OR WAIT 15 SECS
Agnes Shanley is senior editor of Pharmaceutical Technology.
Over a two-year period, FDA inspections at company facilities found repeat problems with quality systems including lack of written procedures, inadequate investigation of out-of-specification conditions and corrective and preventive action, and insufficient cleaning and cleaning validation.
In a September 2019 warning letter to Lupin Ltd., FDA noted that the company had failed to meet requirements for current good manufacturing practices (cGMP) at its facility in Mandideep, Madhya Pradesh, India. As stated in the letter, regulators found that many of these problems, which were documented in late 2018 inspections, had previously been pointed out in 2017, when FDA inspectors visited the company’s facilities in Goa and Indone. Specific compliance issues included inadequate investigation into the causes of out-of-specification (OOS) conditions, undocumented procedures, problems with corrective and preventive action (CAPA), and insufficient cleanliness. The letter underscored the need for greater oversight of cGMPs by top-level managers.
According to FDA, the company did not sufficiently investigate the root causes (whether in the testing laboratory or in manufacturing) of OOS or batch failures, or any quality problems with batch ingredients, whether or not product batches had already been distributed. As the letter stated, although a number of OOS tests had been performed on numerous products since 2016, investigations were often closed before a root cause for the problems had been found. Once batches passed retests, the product was often released.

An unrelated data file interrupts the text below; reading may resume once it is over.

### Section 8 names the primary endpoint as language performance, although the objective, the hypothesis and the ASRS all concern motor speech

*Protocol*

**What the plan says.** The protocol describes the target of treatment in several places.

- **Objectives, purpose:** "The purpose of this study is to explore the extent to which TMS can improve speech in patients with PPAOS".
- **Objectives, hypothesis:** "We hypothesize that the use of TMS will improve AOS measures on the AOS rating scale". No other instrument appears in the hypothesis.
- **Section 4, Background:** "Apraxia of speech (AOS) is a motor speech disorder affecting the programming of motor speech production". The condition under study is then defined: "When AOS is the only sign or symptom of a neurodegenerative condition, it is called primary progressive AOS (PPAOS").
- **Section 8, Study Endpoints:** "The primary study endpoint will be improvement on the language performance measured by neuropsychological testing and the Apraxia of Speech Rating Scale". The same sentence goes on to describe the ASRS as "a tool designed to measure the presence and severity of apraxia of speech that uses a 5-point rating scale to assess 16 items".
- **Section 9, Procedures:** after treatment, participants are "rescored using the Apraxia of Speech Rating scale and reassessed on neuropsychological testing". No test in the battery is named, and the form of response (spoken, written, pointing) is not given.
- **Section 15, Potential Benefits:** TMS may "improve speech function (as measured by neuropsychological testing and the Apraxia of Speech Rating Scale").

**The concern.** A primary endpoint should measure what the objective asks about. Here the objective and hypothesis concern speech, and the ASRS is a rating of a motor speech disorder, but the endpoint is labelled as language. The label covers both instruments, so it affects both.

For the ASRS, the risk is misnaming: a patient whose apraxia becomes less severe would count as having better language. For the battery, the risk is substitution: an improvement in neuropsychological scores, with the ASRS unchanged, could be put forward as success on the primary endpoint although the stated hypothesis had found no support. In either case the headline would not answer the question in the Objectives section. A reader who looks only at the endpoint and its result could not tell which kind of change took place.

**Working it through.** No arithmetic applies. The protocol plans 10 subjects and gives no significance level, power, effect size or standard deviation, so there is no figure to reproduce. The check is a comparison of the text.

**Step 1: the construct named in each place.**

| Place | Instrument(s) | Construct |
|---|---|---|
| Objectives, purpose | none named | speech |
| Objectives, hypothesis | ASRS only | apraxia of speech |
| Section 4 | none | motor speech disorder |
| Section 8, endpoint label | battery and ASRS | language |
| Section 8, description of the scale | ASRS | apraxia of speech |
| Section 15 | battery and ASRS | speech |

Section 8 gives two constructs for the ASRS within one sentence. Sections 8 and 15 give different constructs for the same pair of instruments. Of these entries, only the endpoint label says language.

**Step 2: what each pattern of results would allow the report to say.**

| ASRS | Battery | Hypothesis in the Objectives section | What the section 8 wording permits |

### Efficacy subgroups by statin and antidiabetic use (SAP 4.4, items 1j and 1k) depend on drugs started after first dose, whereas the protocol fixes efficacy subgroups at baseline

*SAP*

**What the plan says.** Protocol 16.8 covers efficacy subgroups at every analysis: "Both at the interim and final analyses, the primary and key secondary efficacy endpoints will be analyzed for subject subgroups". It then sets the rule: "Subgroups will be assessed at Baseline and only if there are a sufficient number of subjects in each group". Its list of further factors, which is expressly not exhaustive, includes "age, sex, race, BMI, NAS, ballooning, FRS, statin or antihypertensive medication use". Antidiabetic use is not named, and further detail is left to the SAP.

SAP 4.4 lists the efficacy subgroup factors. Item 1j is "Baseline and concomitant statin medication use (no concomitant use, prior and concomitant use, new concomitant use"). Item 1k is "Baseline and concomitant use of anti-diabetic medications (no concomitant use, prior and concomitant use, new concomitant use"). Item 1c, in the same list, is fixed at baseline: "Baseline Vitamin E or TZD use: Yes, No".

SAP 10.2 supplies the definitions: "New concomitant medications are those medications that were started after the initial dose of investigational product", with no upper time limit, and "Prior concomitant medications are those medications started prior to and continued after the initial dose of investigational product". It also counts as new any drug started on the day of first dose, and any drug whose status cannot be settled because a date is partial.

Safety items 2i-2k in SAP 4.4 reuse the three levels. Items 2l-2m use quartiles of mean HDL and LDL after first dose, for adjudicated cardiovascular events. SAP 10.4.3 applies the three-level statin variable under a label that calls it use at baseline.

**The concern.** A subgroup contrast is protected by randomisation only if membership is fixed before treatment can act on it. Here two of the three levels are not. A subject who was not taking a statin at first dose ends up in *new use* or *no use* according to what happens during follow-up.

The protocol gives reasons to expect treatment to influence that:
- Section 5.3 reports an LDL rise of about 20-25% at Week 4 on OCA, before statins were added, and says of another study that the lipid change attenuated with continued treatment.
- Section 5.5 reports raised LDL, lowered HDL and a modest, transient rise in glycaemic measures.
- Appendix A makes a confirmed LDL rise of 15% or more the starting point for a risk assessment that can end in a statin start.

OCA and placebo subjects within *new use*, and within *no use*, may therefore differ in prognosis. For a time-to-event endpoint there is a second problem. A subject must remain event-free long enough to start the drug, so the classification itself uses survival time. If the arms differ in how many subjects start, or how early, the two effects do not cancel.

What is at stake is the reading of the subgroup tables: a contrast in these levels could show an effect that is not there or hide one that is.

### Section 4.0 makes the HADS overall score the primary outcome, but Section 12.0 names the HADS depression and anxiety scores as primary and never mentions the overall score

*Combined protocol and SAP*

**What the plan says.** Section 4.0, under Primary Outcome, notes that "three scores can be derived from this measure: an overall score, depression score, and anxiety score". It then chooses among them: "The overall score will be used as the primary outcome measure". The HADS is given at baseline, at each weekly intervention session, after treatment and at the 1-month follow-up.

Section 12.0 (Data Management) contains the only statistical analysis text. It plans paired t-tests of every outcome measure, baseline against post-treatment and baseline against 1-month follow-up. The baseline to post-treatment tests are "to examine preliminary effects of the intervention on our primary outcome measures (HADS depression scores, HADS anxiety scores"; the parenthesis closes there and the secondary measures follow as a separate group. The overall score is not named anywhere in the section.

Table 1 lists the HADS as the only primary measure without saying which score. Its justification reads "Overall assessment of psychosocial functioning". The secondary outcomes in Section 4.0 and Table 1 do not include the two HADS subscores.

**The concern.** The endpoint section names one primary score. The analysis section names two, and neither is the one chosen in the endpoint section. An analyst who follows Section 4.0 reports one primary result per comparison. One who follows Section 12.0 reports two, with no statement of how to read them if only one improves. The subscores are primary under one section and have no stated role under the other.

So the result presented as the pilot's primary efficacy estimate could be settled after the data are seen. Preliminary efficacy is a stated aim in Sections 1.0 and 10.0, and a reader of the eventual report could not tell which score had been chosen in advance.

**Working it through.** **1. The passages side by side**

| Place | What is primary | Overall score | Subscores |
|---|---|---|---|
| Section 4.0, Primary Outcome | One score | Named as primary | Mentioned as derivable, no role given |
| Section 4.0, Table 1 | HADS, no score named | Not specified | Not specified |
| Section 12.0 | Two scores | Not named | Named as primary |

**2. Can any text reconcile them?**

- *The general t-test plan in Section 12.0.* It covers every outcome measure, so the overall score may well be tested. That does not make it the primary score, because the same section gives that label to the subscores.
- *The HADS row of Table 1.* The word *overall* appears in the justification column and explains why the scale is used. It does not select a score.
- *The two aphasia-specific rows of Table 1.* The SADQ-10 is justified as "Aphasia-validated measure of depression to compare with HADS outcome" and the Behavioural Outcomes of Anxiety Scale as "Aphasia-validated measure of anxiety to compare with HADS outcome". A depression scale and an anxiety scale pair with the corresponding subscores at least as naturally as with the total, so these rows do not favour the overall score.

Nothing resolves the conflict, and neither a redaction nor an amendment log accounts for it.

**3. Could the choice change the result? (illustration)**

FDA asked for an independent review of all invalidated OOS results for all United States drug products since July 1 2016, and an assessment of whether justification for each invalidated OOS result was conclusive. When manufacturing was found to be the cause of the problems, the regulators asked that the company review all aspects of production thoroughly, including batch manufacturing records, process capability, raw material variability, deviation, complaint, and batch failure histories.
In addition, the regulators asked for analysis of trends in operations and identification of “systemic factors” that might be leading to variation in testing and manufacturing results. The agency also asked that the company assess the way it investigates deviations, atypical events, complaints, OOS results and failures, and that it revisit its CAPA plan and assess its effectiveness.
Another fundamental problem found was inadequate written procedures for control of production steps and product quality, including inadequate identification of potential reasons for variation in product quality. Regulators asked that the company examine process validation for manufacturing and for in-process containers, and that it have an independent third party assess its manufacturing processes to determine the state of control, touching on equipment suitability, raw material quality, and other issues.
Inspection of a tablet press at the facility found unknown residues on several contact surfaces, raising the possibility of cross-contamination. The company responded that it had addressed the problem and retrained the operators, but FDA’s letter demanded a more comprehensive assessment and documented improvement of cleaning and cleaning validation procedures, and an approach that utilizes “worst case” assumptions.
Because many of these violations had been seen at other company sites previously, FDA reaffirmed the need for greater management oversight of cGMP, and asked that the company assess its global manufacturing operations “immediately and comprehensively.”
Source: FDA Warning Letter to Lupin Ltd., September 10, 2019.